3. Estriol: the hormone of the pregnant woman.

Estradiol is the commonly available bio-identical hormone used for treatment.

Estradiol is only one part of women’s balanced hormonal system—we should always think of estradiol and progesterone (women’s other important reproductive hormone) together. Estradiol is an important hormone for young women’s health—it is a powerful growth stimulator causing cell proliferation in every tissue and also preventing bone loss. However, estradiol must be balanced by progesterone to be effective as well as safe.

Progesterone is the hormone of the second half of a menstrual cycle in which ovulation (egg release) has occurred. Progesterone is initially a growth-stimulator but then acts to slow growth while encouraging cells to mature and do their special jobs. Progesterone halts estrogen-related overgrowth. In bone—estrogen slows bone loss while progesterone promotes building of new bone and bone strength.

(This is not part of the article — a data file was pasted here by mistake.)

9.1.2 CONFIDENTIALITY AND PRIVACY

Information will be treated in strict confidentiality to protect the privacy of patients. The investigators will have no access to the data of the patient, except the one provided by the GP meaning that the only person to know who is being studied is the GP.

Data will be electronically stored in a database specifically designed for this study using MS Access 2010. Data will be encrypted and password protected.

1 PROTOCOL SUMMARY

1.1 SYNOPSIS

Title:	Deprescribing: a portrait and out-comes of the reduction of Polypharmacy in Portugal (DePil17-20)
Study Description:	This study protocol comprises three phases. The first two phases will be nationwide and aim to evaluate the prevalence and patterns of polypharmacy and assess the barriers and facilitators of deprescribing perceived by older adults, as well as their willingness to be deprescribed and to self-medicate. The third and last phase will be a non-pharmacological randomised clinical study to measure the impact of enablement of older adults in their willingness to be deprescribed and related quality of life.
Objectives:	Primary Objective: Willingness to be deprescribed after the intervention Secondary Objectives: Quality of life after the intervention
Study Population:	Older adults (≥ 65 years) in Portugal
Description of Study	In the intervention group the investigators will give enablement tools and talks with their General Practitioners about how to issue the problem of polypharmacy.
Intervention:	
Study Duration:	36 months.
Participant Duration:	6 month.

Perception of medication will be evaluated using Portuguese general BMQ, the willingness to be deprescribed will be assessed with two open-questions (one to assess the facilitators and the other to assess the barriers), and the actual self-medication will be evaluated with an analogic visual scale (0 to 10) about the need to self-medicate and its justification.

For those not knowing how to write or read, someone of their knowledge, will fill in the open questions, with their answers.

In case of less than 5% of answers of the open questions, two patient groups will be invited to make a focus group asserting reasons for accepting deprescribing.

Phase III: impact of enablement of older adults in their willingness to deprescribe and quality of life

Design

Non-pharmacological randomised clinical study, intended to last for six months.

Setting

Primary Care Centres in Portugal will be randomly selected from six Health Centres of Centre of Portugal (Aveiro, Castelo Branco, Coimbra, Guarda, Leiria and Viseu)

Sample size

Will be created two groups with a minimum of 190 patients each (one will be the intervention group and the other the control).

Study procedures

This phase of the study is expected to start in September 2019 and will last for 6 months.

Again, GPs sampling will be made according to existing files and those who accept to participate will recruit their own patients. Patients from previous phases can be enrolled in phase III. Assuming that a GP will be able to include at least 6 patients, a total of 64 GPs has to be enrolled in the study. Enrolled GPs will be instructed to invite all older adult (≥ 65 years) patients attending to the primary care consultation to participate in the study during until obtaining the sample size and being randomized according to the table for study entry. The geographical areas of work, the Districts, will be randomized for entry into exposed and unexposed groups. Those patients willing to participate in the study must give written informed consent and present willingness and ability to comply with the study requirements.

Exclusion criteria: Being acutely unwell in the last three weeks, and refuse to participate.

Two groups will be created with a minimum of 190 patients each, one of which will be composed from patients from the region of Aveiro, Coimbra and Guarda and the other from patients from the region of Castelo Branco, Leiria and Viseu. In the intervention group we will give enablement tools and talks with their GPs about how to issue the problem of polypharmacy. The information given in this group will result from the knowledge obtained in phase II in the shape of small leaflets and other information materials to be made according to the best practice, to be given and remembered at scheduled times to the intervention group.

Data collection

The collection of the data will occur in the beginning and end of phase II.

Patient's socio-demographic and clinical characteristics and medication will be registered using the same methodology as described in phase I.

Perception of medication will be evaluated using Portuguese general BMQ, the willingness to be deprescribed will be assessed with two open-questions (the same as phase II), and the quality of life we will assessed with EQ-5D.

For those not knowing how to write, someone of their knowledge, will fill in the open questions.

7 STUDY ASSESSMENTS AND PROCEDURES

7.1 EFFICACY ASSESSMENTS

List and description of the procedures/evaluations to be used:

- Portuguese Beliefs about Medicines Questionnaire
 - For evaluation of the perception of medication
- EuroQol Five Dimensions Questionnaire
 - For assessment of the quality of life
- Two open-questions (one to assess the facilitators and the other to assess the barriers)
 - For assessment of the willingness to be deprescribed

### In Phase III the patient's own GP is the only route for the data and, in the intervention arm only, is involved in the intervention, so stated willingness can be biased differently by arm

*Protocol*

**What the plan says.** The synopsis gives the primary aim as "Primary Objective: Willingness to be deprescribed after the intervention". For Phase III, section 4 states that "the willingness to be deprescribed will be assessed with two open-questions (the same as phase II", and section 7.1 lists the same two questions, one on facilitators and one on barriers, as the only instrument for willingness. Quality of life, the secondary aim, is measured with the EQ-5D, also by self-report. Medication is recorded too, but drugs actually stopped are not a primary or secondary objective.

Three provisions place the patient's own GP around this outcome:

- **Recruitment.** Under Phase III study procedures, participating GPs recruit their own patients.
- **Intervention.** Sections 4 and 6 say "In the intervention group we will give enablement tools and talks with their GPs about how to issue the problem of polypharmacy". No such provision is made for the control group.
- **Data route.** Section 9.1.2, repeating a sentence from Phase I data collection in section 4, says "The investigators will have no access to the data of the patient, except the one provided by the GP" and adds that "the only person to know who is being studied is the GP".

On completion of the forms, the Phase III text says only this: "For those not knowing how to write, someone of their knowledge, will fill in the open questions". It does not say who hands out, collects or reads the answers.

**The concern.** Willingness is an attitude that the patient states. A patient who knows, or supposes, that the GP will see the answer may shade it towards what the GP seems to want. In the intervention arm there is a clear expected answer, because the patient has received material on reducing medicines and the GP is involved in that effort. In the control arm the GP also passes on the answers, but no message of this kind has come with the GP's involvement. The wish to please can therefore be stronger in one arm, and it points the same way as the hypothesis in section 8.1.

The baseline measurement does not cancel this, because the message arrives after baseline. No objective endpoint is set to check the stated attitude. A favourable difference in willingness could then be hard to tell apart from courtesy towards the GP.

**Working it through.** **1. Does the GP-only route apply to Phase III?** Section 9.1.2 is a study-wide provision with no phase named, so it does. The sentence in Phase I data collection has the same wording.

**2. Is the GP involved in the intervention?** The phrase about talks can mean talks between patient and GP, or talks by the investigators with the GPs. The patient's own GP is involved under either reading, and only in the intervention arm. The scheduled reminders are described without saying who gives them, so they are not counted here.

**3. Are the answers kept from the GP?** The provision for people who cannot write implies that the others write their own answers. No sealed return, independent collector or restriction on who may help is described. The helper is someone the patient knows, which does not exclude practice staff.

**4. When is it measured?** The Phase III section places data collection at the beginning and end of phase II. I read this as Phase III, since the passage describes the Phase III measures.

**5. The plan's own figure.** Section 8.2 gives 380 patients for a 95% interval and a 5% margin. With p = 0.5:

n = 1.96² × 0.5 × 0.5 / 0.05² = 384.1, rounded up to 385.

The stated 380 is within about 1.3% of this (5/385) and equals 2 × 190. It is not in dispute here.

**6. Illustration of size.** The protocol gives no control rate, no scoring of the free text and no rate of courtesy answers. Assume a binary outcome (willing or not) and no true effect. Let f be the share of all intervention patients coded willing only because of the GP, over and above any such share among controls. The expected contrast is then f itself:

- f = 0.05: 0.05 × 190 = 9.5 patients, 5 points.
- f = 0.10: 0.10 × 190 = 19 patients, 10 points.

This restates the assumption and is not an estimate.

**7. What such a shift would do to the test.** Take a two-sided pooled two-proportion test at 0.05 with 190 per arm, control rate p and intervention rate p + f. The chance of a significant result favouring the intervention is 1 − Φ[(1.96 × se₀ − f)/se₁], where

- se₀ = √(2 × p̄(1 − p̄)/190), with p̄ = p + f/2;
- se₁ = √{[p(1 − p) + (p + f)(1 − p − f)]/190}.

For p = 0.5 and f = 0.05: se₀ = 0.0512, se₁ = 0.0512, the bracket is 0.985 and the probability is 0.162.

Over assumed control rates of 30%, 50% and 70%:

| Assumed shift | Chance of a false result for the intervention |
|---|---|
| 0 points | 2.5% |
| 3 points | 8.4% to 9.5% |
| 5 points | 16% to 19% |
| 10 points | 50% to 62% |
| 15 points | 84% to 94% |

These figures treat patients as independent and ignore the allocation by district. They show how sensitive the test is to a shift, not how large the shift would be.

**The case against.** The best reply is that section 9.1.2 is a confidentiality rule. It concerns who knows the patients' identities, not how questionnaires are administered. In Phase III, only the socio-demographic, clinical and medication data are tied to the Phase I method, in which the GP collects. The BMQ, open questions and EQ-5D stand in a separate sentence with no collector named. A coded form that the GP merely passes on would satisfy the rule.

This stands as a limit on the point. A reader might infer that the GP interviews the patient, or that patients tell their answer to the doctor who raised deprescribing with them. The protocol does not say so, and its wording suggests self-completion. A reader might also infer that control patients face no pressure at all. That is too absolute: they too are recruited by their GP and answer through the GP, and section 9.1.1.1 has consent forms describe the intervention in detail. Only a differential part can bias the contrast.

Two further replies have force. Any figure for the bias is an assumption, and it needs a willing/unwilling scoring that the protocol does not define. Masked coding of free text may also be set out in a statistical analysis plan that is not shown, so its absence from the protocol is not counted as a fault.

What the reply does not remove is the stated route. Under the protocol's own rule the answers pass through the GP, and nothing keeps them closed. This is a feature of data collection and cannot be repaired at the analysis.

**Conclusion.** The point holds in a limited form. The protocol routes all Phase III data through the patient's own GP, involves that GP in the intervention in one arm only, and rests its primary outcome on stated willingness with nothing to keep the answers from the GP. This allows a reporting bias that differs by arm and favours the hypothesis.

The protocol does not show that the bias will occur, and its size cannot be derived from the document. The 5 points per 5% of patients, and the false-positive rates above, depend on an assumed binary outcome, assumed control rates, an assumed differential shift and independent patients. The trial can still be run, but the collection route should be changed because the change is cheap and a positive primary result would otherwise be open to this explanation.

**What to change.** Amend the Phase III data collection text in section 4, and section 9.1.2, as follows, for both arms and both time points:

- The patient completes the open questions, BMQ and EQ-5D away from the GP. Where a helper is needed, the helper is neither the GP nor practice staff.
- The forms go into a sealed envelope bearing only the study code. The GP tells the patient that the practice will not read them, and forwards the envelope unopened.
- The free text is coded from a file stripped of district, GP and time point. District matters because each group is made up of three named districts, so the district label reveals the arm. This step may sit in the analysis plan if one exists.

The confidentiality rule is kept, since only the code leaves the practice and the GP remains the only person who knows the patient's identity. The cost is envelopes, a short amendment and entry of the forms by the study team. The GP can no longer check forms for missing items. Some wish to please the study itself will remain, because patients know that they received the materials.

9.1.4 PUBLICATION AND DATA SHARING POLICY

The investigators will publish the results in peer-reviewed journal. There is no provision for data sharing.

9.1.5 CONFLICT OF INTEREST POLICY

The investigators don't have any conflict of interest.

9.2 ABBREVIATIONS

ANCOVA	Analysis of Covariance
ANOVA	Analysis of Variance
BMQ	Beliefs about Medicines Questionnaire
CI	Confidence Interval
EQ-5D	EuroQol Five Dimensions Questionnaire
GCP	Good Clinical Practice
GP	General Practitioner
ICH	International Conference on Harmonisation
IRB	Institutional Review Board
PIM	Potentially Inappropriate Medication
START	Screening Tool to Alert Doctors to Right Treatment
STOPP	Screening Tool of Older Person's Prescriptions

In perimenopause, the transition from regular menstrual cycles to menopause, estradiol levels are unpredictable and usually higher than in younger women; progesterone levels are lower and often absent. In menopause it is normal to have low estradiol and progesterone levels. Menopause is the life phase that begins one year after the last flow, or whenever both ovaries are surgically removed.          

Some general cautions about hormone therapy:

  1. Never take oral or pill-type estrogens. This form of estrogen causes risks for serious blood clots. Pills have no advantages over taking bio-identical estradiol absorbed through the skin (as a patch or gel).